Parliament to look into tribunal
Stuart Graham and Natasha Marrian
Durban - Parliament will be tasked with looking into the "desirability" of setting up a "statutory independent media appeals tribunal", the ANC's national general council said on Thursday.
"It should be Parliament that investigates its desirability and feasibility. That investigation could go either way," said ANC national executive committee member Pallo Jordan at a media briefing in Durban.
"The existing self-regulatory system with the press ombudsman and press council is ineffective and needs to be strengthened."
Some 2 200 delegates agreed that Parliament would decide on what form the tribunal would take - it could take the form of self-regulation, co-regulation or independent regulation.
No pre-publication censorship
If Parliament agrees that a media appeals tribunal is needed, the ANC recommends that it should be "independent of commercial and party political interference" and it should not be in the form of pre-publication censorship.
The ANC's suggestion of a media appeals tribunal sent shock waves through the media fraternity, who raised concern over its effect on press freedom.
Jordan said it was because of the ANC that South Africa could enjoy media freedom.
"South Africa’s media comes from very unfortunate past thanks to the government that preceded us and consequently are ultra-sensitive," he said.
"They have a tendency to think any criticism of the media as some form of censorship and oppression.
"I defy you to find a political party in our Parliament today that has a record that can step up to ours in defence and pursuance of freedom of expression and the freedom of the media."
Jordan said the issue of tribunal did not have as much prominence in the commission's discussions as many thought it might.
The paragraph on the tribunal, which was welcomed by most journalists at the press conference as being "as good as we are going to get it" and "watered down", took up just one paragraph of an eight page proposal document.
The proposals are that tribunal should not have the right to pre-publication censorship and that it be independent of commercial and party political interests.
Jordan said there had been no suggestions from any of delegates as to what form sanctions against the media might take.
"Something will be placed before Parliament at some point. It will be put on Parliament’s timetable."
Jordan called for a charter to oversee the transformation of the print media, which was dominated by four groups "Virtually every word printed in this country emanates from four huge print media conglomerates.
"We don’t think that is a reasonable state of affairs. We have been concerned about this for a number of years."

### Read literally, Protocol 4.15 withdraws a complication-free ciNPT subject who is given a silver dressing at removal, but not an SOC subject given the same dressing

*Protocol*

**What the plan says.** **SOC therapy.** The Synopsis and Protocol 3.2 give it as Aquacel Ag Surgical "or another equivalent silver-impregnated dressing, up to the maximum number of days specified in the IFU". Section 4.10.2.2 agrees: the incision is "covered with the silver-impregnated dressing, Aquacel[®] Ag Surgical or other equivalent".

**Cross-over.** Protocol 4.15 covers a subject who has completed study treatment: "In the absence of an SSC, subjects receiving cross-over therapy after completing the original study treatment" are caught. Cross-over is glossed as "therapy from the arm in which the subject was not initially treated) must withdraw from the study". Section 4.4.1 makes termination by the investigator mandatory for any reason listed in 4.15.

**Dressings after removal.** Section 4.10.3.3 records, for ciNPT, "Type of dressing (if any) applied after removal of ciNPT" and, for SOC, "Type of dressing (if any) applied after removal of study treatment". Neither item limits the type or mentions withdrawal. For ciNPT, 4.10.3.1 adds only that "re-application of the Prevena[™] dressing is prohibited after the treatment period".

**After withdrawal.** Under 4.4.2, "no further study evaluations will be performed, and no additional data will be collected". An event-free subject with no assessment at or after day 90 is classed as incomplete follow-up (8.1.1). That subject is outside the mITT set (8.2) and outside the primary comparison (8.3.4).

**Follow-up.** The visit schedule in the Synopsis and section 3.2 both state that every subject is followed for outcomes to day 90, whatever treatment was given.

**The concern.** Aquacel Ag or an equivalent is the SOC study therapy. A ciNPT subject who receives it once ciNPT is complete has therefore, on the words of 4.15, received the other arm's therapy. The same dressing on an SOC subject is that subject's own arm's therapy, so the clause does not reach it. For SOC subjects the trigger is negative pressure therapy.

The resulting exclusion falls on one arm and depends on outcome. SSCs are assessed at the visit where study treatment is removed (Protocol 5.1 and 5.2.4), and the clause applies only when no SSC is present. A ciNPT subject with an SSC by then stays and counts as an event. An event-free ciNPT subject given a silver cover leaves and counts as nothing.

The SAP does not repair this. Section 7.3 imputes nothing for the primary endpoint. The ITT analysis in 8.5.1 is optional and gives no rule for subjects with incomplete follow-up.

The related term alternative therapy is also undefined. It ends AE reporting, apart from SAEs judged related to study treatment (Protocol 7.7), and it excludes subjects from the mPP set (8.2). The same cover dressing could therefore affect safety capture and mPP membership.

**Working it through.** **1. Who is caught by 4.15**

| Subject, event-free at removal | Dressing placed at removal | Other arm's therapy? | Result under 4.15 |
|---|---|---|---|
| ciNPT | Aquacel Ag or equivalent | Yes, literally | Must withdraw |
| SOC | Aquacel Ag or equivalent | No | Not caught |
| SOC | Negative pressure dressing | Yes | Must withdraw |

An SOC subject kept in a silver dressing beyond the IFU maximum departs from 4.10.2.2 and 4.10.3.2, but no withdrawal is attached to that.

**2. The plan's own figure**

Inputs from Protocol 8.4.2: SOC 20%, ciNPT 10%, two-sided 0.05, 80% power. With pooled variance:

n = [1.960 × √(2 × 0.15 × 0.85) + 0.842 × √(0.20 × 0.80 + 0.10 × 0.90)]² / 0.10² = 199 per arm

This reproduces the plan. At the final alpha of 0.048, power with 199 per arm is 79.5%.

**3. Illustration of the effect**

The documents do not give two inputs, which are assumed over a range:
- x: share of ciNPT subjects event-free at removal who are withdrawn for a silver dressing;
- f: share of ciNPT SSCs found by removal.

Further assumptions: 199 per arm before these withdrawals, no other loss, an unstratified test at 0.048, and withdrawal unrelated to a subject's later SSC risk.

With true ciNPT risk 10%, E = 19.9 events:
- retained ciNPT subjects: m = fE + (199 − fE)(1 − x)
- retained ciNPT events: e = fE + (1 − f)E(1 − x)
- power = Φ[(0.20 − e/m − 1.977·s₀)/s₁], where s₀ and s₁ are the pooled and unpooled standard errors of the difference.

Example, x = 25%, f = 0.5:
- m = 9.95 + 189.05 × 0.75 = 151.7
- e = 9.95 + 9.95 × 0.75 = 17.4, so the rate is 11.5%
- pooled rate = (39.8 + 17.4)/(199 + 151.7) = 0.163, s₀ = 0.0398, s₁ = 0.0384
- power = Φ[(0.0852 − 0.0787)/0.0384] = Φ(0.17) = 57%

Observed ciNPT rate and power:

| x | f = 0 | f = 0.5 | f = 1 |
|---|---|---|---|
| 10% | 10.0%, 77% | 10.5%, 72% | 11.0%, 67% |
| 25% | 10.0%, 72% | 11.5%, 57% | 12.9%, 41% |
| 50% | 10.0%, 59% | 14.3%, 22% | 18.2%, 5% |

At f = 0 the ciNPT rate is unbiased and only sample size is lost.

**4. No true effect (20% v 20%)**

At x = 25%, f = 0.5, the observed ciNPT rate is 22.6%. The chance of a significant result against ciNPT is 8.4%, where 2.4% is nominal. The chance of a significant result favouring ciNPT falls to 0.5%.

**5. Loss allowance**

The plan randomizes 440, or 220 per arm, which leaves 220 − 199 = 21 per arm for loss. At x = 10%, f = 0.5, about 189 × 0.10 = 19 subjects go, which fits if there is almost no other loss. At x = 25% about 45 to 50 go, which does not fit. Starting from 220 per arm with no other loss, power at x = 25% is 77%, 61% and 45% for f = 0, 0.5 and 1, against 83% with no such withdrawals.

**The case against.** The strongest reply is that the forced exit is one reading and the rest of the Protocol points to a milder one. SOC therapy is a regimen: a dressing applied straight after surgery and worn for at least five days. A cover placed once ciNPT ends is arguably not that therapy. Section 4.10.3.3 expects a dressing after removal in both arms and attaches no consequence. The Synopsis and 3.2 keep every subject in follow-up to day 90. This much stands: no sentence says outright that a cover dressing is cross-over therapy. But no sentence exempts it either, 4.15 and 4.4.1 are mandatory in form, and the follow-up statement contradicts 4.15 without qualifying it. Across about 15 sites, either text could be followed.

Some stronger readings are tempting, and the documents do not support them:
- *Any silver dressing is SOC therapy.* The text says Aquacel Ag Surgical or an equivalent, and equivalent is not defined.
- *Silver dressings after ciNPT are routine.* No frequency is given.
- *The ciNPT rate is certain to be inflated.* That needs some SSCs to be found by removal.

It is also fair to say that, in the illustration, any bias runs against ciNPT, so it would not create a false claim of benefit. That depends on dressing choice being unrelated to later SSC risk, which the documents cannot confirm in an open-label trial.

One journalist asked Jordan: "What do you expect us to do? Report on Zuma going to church and ANC members must sing hallelujah."
Jordan replied that there was nothing unusual about wanting to see 65% of views of electorate reflected.
"There is nothing sinister about that," he said. Jordan argued that in Britain there were four main line newspapers, such as The Telegraph who backed the Conservative Party and The Daily Mirror which supported the Labour Party, who took political standpoints.
"That is the pattern in most democracies. If you go to Italy there is even greater variety. You find people reading a communist newspaper, a clerical one. Diversity in society is reflected in the print media."
Protection of Information Bill
Jordan said not mention was made of the Protection of Information Bill, which has been widely decried as an attempt to return to apartheid-era repression. The bill in its current form will give government officials wide discretion to classify information and will impose harsh penalties on the press for publishing such information.
Lumko Mtimde, another member of the sub-committee, said the media had to be taken to task for its regular "inaccurate reporting".
"There is no discouragement against bad reporting," he said. "You see so many cases, so many apologies every time you open a newspaper."
Mtimde said the media diversity in broadcasting was "to some degree" on the right path.
It had more than 100 community stations, a private television stations and space in terms of broadcasting was given to different languages and diverse content.
"The space is open to a wide range of South Africans," he said.
The situation was different in the print media, he said, where there were challenges in terms of ownership and control in terms of publishing and printing.
"It was resolved that there should be an inquiry into the transformation of print media in SA," he said.
"We need to look into challenges and see what needs to be done."